What's Actually Dark Matter Made of? Leading Theories Explained.

What is dark matter made of? Leading theories explained: Axion, Wimp, Machos

When you look at the night sky what do you see? You see a few stars, but you mostly see dark. What is in that dark? Is it all a vacuum, like we've been taught in school?

What you may not realize is that the night sky really would look like this, if you could see all the hidden matter that's invisible to our eyes.

One of the biggest, if not the biggest question in science right now is, "what is the universe made of?"

Sure, I've talked about the standard model and quantum field theory in several articles, which try to explain what the universe is made of.

But these, so far, only attempt to explain what the visible matter in the universe is made of. It turns out that visible matter - that's everything that you can see on earth, and in space, with the most powerful telescopes, is only a minuscule portion of all that exists.

There's about six times more matter in the universe than what we can see. This invisible matter is called "dark matter."

This means that what we're seeing are only the waves on top of the ocean. We're not really seeing the ocean itself. Yet, without this ocean, we would likely not exist.

So If This Dark Matter Is Invisible, How The Heck Do We Know That It's Even There? And If It Exists, Then What Could It Actually Be?

You'll be surprised how much we know about it. Let's look at what our best theories in science have to say about it,

What is dark matter made of? Leading theories explained: Axion, Wimp, Machos

It turns out that we can detect invisible matter by its effect on the visible matter that we can see and detect. The first evidence of dark matter came from Swiss astronomer Fritz Zwicky in the 1930s, when he saw that the galaxies in clusters, like the Coma Cluster, were moving at very high speed. 

In fact, they were moving so fast that the galaxies could not stay gravitationally bound, and should have gotten ripped apart, unless they had, he figured, about 100 times the matter that he could see visibly. He coined the term "dark matter" to describe this invisible mass. 

The problem was nobody believed him. He was kind of an eccentric guy, and not very likable. Most scientists either ignored him, or didn't believe him.

What is dark matter made of? Leading theories explained: Axion, Wimp, Machos

It wasn't until almost 40 years later, in the 1970s, that observations by Vera Rubin confirmed the idea of dark matter. She measured that the velocity of stars on the outer edge of galaxies was about the same as those closer to the center. But the mass at the edge of galaxies, based on visible stars, gets smaller. This appeared to be impossible to explain without the concept of unseen matter causing gravitational effects on the outer edges of galaxies.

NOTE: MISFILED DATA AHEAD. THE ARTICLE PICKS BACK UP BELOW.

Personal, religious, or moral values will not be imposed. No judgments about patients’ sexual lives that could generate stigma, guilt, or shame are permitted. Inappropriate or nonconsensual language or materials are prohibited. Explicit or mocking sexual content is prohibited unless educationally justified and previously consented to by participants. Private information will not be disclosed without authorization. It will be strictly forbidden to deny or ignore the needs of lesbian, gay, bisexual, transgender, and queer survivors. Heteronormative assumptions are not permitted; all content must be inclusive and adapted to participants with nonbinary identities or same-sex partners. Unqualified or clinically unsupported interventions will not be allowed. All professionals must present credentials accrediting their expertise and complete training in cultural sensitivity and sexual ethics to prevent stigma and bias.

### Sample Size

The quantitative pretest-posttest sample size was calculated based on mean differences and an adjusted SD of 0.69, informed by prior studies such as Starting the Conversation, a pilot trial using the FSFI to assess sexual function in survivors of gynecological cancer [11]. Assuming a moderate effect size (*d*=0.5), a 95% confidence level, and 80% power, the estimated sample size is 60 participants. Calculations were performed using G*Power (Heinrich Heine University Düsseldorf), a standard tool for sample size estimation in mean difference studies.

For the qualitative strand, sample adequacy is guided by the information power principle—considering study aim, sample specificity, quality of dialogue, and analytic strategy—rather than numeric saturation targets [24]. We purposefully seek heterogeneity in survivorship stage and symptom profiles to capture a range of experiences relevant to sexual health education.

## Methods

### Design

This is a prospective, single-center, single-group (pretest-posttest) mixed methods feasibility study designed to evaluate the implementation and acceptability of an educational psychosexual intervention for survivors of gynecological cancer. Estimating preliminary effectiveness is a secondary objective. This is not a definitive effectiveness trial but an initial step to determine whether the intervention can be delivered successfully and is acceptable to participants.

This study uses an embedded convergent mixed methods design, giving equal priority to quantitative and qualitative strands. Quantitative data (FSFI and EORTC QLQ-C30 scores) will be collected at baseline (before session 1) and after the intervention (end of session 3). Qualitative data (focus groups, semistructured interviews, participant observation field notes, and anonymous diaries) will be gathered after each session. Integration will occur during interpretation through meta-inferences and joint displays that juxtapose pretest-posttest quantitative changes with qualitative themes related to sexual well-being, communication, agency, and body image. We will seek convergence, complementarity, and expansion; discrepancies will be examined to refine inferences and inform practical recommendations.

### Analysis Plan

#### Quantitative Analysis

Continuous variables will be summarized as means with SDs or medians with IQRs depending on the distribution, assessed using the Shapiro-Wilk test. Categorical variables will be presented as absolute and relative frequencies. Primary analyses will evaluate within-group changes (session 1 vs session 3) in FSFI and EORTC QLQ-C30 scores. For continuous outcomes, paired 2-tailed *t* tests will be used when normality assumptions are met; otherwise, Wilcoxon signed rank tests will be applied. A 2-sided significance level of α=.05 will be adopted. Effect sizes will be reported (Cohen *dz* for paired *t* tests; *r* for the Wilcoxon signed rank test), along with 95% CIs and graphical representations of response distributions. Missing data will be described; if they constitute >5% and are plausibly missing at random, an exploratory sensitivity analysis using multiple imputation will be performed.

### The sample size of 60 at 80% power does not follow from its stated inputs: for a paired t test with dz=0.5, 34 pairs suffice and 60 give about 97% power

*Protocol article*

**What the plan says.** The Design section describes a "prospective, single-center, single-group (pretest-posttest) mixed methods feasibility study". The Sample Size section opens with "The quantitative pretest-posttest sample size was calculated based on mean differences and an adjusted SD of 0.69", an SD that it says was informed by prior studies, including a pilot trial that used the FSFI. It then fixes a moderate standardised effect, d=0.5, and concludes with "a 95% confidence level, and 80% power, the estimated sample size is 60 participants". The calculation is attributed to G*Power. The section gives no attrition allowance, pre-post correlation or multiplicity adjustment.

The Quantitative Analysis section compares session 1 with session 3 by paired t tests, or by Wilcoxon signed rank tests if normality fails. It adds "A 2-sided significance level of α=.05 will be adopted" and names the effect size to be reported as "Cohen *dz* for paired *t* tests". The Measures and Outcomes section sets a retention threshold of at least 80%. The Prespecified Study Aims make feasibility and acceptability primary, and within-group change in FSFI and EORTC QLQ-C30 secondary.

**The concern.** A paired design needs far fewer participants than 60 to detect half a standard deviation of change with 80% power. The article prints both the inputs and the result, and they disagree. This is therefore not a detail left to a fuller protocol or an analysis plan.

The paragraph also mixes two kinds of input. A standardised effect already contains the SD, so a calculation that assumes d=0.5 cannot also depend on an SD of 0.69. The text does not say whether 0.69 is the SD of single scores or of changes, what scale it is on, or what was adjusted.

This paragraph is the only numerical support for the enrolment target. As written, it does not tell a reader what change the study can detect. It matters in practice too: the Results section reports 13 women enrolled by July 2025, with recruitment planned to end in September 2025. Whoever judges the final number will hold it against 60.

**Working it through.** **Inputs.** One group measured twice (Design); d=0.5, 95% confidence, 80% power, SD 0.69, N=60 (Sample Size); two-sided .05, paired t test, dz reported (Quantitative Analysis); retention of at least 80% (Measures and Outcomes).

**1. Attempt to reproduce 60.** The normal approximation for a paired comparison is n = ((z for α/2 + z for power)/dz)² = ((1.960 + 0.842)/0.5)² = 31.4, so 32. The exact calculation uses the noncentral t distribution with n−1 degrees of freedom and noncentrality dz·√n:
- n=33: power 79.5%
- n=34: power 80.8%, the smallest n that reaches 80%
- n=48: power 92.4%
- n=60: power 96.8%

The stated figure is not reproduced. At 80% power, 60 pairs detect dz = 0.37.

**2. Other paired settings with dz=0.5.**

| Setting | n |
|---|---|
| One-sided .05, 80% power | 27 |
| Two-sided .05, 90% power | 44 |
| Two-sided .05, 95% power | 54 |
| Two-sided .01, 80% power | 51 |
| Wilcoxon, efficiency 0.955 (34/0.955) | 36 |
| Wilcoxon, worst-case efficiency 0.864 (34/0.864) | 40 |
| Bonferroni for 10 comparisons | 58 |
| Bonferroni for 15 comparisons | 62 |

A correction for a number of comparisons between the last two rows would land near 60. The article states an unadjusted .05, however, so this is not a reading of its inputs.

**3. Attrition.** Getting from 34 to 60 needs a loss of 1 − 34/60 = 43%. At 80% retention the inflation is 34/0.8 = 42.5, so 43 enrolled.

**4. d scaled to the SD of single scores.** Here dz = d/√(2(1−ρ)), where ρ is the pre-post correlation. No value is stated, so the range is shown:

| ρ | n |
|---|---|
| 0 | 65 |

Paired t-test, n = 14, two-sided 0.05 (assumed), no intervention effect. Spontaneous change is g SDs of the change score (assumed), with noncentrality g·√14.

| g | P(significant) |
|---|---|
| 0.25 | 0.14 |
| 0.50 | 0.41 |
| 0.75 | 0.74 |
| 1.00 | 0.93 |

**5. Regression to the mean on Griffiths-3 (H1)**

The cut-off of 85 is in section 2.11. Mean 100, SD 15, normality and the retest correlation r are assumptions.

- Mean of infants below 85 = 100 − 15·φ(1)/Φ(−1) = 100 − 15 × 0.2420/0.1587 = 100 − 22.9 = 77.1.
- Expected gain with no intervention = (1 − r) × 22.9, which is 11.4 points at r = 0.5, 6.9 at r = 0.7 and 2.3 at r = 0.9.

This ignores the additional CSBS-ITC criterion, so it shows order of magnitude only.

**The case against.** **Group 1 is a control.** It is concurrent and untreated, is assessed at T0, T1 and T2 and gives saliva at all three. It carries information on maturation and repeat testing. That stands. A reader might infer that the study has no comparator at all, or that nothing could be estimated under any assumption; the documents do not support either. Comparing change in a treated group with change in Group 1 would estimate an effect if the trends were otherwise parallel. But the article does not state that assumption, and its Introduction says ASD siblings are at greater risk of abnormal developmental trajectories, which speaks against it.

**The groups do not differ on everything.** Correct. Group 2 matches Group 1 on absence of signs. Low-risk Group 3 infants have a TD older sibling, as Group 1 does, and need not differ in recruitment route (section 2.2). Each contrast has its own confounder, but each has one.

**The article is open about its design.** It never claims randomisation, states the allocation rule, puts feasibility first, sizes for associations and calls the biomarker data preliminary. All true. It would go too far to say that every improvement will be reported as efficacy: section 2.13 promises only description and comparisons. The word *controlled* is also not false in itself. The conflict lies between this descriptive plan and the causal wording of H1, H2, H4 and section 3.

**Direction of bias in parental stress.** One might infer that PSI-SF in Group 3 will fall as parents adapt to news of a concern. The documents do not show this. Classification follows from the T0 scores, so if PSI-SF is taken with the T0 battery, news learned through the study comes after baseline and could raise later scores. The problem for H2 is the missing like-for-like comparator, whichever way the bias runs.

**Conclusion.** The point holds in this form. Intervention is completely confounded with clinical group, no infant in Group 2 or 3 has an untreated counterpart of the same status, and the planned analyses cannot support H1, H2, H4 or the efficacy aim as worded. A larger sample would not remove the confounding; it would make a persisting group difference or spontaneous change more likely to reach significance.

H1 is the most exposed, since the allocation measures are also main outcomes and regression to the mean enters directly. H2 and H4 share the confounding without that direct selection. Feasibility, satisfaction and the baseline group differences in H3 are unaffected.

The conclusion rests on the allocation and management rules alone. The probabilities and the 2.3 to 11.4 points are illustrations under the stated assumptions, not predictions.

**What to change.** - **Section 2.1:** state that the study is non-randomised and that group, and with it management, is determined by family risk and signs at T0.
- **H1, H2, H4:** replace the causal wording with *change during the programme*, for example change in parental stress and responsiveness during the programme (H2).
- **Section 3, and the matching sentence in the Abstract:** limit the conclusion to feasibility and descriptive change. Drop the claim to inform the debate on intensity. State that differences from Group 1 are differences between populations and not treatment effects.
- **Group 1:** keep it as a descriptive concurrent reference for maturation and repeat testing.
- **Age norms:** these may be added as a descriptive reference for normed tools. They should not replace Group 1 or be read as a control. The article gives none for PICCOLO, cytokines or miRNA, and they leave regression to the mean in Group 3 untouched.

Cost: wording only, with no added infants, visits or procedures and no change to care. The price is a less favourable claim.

What is dark matter made of? Leading theories explained: Axion, Wimp, Machos

If you compare the orbital speed of planets around the Sun, you'll find that the speed slows down the further away from the Sun you go. The curve of speed versus distance from the Sun follows a one over the square root of distance relationship.

What is dark matter made of? Leading theories explained: Axion, Wimp, Machos

However, when you look at the orbital speed of stars in the Milky Way galaxy, you find that almost all stars are orbiting at the same speed - about 200 kilometers per second. And most other galaxies seem to show the same general trend.

What is dark matter made of? Leading theories explained: Axion, Wimp, Machos

Near the center of the galaxy there's enough visible matter to account for the speed. But as you get further out, there's a greater and greater mismatch between the orbital speed of stars and the visible matter. 

This is the reason it is thought that most of the dark matter forms a kind of halo around the galaxy. There is likely less of it near the center of the galaxy, but a lot more the further out you go. Most other galaxies seem to show the same general trend.

What is dark matter made of? Leading theories explained: Axion, Wimp, Machos

Now, how do we know the dark matter is not just ordinary matter that is hard to see - like dim stars, or black holes? This was thought to be a possibility decades ago, and some of these were categorized as MACHOs or, Massive Compact Halo Objects. 

But today, we have so much observational data that this possibility has been all but ruled out. The distribution of dark matter, based on the rotational curves, gives us a clue. It appears to be distributed evenly, as well as like a halo around the outer edges of galaxies, and not clumped up like visible matter is. 

What is dark matter made of? Leading theories explained: Axion, Wimp, Machos

This can be explained if we theorize that this matter interacts very weakly with itself. But ordinary matter does not interact weakly and thus tends to clump together. Ordinary matter would likely not be so evenly distributed. And research as recent as 2019, from a team in Japan, appears to have ruled out